Yeah agreed. It is necessary to combine those two thoughts together in a sentence. I had a similar question like that in another dicussion about verbs here in this thread: https://www.duolingo.com/comment/1783882$comment_id=1823699

February 14, 2014


Does 'whereas' suit well here too?

March 5, 2014


Yes, that's what i wrote the first time i encountered this sentence.

April 7, 2014


"He speaks ALTHOUGH I read" should be accepted.

April 11, 2013


I just discovered that although is a rare synonym with while thanks to Google dictionary so yep, it's correct.

January 17, 2015


Even though is one of the hints, so that should be accepted and it works better to me than while

March 25, 2014


Said the furious teacher

August 22, 2018


Why is there a 'que'? Can someone kindly briefly explain?

September 27, 2014


"alors" is an exclamation, something like "well!". The two words "alors que" means the one English word "while". Sometimes two words work together as one unit. This kind of thing happens in English too. For example, the one word "blow" has a different meaning to the two words "blow up". Also see Daveremy's answer to the same question earlier in this thread.

September 29, 2014


There are many, many prepositions that add "que" to become conjunctions. eg. "pendant" - it can be used on its own in a prepositional phrase (pendant trois mois), but in a conjunction, you need the "que." The clue is that the next word after the "que" will be another subject: "alors que je lis."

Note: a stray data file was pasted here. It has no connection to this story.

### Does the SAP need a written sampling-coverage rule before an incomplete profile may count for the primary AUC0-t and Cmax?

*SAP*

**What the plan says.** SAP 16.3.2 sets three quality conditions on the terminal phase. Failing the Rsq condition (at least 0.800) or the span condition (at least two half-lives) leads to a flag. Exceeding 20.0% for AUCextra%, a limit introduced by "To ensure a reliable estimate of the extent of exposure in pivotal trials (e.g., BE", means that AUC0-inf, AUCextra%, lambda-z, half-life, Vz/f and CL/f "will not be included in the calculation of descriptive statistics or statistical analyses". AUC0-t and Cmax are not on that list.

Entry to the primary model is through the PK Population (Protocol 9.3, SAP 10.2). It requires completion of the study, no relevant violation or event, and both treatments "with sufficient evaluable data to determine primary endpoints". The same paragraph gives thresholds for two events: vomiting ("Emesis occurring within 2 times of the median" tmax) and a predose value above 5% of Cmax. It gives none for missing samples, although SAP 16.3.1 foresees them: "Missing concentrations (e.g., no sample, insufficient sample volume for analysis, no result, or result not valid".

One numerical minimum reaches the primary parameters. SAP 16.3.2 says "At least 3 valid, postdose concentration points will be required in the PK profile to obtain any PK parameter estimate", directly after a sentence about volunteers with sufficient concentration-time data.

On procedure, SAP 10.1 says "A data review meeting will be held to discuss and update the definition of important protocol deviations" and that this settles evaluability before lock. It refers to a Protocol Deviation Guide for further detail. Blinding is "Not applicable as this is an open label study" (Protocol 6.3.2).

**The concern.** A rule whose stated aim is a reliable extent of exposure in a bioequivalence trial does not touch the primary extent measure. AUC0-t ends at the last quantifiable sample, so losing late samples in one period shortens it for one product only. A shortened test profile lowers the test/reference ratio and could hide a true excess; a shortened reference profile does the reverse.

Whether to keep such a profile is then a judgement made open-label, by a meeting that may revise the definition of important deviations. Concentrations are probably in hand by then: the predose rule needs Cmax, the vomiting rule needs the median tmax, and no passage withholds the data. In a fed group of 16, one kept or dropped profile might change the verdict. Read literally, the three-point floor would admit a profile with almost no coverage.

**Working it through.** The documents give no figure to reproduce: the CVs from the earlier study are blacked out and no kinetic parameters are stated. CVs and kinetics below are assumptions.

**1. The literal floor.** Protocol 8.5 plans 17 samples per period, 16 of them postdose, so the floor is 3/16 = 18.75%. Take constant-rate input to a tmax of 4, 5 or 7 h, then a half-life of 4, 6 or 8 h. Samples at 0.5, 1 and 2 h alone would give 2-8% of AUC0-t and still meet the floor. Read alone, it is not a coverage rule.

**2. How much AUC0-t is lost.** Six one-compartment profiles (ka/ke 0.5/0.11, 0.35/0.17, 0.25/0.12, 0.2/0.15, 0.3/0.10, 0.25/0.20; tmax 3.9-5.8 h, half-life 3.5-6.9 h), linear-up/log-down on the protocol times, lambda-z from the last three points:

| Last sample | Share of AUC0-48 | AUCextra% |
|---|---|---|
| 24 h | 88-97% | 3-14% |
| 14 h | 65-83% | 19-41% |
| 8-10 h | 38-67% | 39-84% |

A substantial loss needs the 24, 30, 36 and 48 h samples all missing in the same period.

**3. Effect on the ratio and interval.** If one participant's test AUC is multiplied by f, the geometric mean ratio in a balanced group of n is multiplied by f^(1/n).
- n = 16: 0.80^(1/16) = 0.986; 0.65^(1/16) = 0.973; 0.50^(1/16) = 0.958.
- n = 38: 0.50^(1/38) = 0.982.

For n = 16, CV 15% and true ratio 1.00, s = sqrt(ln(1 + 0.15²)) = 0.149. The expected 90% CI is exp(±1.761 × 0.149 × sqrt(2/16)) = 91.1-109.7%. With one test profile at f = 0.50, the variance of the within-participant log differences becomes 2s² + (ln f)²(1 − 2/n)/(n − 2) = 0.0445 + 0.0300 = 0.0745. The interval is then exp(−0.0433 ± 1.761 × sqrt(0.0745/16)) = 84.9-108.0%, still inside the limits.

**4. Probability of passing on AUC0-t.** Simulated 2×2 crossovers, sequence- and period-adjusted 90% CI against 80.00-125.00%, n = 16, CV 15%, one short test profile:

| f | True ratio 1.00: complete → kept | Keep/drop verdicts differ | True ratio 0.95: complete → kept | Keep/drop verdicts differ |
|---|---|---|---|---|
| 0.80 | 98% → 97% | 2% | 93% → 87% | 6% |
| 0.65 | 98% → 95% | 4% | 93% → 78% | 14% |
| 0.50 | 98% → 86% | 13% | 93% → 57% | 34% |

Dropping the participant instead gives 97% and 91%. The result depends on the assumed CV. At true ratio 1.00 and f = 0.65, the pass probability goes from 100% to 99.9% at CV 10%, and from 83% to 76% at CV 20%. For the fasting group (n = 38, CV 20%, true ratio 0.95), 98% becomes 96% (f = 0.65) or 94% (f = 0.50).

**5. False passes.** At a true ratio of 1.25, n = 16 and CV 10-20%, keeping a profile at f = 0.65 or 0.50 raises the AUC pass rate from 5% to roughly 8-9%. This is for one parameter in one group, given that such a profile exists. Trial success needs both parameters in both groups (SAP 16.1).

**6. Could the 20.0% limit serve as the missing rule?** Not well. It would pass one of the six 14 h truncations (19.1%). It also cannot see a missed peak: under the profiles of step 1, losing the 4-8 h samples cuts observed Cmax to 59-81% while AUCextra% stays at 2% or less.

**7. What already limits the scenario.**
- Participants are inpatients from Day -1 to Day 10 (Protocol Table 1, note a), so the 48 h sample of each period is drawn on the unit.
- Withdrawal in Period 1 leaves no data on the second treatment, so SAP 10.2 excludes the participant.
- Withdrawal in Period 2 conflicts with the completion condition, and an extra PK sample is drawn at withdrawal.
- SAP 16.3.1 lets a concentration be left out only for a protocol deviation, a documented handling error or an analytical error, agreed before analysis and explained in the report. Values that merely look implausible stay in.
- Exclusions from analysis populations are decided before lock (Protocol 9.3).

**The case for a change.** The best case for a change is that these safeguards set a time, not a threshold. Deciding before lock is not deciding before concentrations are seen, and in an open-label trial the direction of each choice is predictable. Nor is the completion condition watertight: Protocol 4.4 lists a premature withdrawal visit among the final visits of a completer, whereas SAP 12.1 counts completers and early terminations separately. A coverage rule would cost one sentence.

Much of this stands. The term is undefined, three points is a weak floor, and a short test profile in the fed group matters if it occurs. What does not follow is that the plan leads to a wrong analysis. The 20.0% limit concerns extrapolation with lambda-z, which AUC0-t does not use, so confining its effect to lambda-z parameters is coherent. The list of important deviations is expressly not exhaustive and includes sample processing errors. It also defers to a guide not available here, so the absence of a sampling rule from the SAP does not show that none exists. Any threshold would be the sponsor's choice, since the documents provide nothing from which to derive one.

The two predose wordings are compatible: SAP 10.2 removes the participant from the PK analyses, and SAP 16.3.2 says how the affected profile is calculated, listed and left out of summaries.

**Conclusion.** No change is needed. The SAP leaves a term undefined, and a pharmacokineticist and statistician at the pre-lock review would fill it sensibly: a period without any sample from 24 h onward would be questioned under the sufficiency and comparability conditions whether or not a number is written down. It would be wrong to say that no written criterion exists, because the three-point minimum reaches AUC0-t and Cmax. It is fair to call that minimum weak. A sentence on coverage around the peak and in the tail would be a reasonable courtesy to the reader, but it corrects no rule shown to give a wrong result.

December 29, 2015


Who could please help to explain the difference between "alors que" and "lorsque"?

January 25, 2015


and pendant que :(

March 18, 2015


In a general sense, "Alor que" can be used for 'whereas' in defining actions. "Pendant que" for 'while' in defining the sense of time.

December 28, 2018


So "alors que" means both "whereas (a transition conjunction)" AND "while???" If so, I think it's very unusual to see a rigorous language like French has it's conjunction possess two and more meanings, which are surprisingly far from each other.

August 26, 2015


The English word "while" actually also has this dual function, so I don't think it's too surprising. You can think of it as "presenting two facts which coexist in the same setting and which contradict each other"